More Children With Autism or Better Identification of Cases?
Autism is a brain disorder that usually becomes apparent in early childhood. Children and adults with ]]>autism]]> (autism does not usually improve over time) have problems with communication, social interactions, and routines or repetitive behaviors.
The prevalence of autism, or the percentage of the population that is affected with autism at any given time, appears to have increased over the past few decades. Studies from the 1980s and early 1990s report autism in four to 10 out of every 10,000 children, whereas more recent studies report autism in 30 to 50 out of every 10,000 children.
The causes of this trend remain a mystery. Some have suggested that it is connected to the measles-mumps-rubella (MMR) vaccine, or to thimerosal, a preservative used in immunizations. Others argue that the increased prevalence only reflects a new vigilance in identifying the disorder and a change in the way autistic children are being diagnosed.
In a study published in the January 2005 Archives of Pediatrics and Adolescent Medicine , scientists used current diagnostic criteria to retrospectively diagnose the incidence , or occurrence of new cases, of autism in Minnesota from the mid-1970s to the mid-1990s. The scientists found that the incidence of autism remained relatively stable until 1988-1991, and then increased dramatically through 1997. This suggests that the increase was due to a change in the identification of autism cases rather than to an actual increase in their number.
About the Study
The researchers studied the medical records of all Olmsted County, Minnesota residents who were 21 years or younger between 1976 and 1997. Olmsted County is unusual in that medical records—including detailed developmental, psychiatric, and neurologic information—are available for 95% of residents. The researchers also had access to school records for all of the children, which included notations about developmental, cognitive or learning problems.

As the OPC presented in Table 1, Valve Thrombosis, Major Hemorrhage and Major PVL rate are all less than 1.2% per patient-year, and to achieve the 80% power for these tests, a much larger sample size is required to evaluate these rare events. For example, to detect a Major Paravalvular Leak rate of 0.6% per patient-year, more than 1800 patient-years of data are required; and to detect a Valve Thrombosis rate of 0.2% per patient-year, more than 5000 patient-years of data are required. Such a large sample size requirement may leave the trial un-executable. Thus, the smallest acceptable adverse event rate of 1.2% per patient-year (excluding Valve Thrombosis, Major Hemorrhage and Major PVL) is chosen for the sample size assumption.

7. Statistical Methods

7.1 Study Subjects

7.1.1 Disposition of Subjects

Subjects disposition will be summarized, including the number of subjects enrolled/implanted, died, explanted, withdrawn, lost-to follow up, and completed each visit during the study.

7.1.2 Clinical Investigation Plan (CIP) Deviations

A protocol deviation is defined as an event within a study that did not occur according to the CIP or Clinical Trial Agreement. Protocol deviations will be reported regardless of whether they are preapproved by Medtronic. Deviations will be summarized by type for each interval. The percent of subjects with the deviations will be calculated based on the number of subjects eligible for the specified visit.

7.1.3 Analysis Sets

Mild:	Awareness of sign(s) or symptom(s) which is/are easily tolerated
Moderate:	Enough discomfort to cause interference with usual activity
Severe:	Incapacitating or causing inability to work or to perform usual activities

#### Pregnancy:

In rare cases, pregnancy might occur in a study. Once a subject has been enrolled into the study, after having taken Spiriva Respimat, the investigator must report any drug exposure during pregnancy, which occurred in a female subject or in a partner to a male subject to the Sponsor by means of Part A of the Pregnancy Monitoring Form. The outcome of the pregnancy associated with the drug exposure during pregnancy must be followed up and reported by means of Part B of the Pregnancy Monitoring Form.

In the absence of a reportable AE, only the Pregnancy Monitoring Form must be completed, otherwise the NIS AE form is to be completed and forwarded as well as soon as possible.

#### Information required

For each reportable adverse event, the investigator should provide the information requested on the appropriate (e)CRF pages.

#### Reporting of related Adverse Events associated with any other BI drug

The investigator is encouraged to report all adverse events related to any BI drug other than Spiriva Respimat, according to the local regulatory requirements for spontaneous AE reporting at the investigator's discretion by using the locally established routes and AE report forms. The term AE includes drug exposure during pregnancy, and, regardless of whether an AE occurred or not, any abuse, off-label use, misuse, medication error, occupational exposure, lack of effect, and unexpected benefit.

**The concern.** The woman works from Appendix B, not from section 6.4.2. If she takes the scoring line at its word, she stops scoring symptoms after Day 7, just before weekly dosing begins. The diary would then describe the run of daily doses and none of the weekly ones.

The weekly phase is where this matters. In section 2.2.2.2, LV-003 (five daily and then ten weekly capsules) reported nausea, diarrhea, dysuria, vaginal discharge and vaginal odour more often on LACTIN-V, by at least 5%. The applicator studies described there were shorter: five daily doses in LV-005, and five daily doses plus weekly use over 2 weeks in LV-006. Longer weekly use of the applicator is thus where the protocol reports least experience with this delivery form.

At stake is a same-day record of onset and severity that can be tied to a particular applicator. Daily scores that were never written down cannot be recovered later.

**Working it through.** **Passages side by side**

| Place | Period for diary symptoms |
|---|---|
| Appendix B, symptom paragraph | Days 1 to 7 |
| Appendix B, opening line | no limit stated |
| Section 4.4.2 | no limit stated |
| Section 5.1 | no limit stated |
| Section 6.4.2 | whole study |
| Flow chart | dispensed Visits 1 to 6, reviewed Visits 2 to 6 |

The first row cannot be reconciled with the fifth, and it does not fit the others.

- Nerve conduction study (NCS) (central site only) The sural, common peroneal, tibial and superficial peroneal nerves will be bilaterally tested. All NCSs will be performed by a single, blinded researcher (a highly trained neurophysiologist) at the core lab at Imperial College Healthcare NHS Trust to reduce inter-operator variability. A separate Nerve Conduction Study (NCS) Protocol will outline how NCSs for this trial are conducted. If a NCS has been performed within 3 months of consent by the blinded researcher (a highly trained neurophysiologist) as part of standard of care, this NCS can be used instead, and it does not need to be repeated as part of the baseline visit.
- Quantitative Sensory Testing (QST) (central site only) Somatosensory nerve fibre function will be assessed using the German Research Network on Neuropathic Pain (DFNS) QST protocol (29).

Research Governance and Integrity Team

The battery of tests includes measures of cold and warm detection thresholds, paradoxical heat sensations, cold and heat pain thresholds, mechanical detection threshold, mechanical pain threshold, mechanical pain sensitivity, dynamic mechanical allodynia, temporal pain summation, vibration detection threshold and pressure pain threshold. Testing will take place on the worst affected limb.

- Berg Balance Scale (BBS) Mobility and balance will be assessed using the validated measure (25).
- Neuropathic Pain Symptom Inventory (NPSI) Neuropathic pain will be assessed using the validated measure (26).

The researchers identified all of the children who had received at least one developmental, psychiatric, or neurological diagnosis between 1976 and 1997. Then, using the detailed medical and school records, the researchers applied the current Diagnostic and Statistical Manual of Mental Disorders Fourth Edition (DSM-IV) criteria to determine how many of those children would have been diagnosed with autism using today’s standards.
The number of autism cases identified by the researchers increased from 5.5 per 100,000 children in 1980-1983 to 44.9 cases per 100,000 children in 1995-1997. This was an 8.2-fold increase. The incidence rate remained relatively stable from 1980-1983 to 1988-1991, but then began to increase sharply to 29.4 per 100,000 in 1992-1994 and then to 44.9 per 100,000 in 1995-1997.
The study authors applied the DSM-IV criteria for autism to all of the children in the study. However, they were limited by the fact that they could not examine the children directly and had to rely on medical and school records of symptoms and behavior. Parents, teachers, and physicians may not have been aware of the signs and symptoms of autism in the late 1970s and early 1980s, which may have made the medical and school records—on which the researchers based their diagnoses for this study—incomplete. Less severe cases of autism up through the mid-1980s may have been missed altogether.
How Does This Affect You?
According to this study, the incidence of autism increased by more than eight times between the early 1980s and the mid-1990s. However, the study also suggests that the increased incidence of autism beginning in the late 1980s was probably not a true increase. Rather, it was the likely result of new, broader diagnostic criteria introduced in 1987, as well as increased awareness of the disorder, beginning in the late 1980s.
Even if the increase represented actual new cases, it is highly unlikely they were caused by the MMR vaccine. Minnesota law requires that all children receive the full course of MMR vaccines before they begin school. However, the MMR vaccine has been licensed since 1971, and the incidence of autism did not begin to sharply rise in Olmsted County, Minnesota until the late 1980s.
Children usually begin to exhibit the signs of autism by age three. Parents and physicians should look out for any early indications of the disorder. Though there is no cure for autism, many children benefit from early, individualized treatment.
Autism Society of America
National Institute of Child Health and Human Development
National Institutes of Health
Barbaresi WJ et. al. The incidence of autism in Olmsted County, Minnesota, 1976-1997: results from a population-based study. Arch Pediatr Adolesc Med. 2005; 159:37-44.
Last reviewed Jan 7, 2005 by ]]>Richard Glickman-Simon, MD]]>
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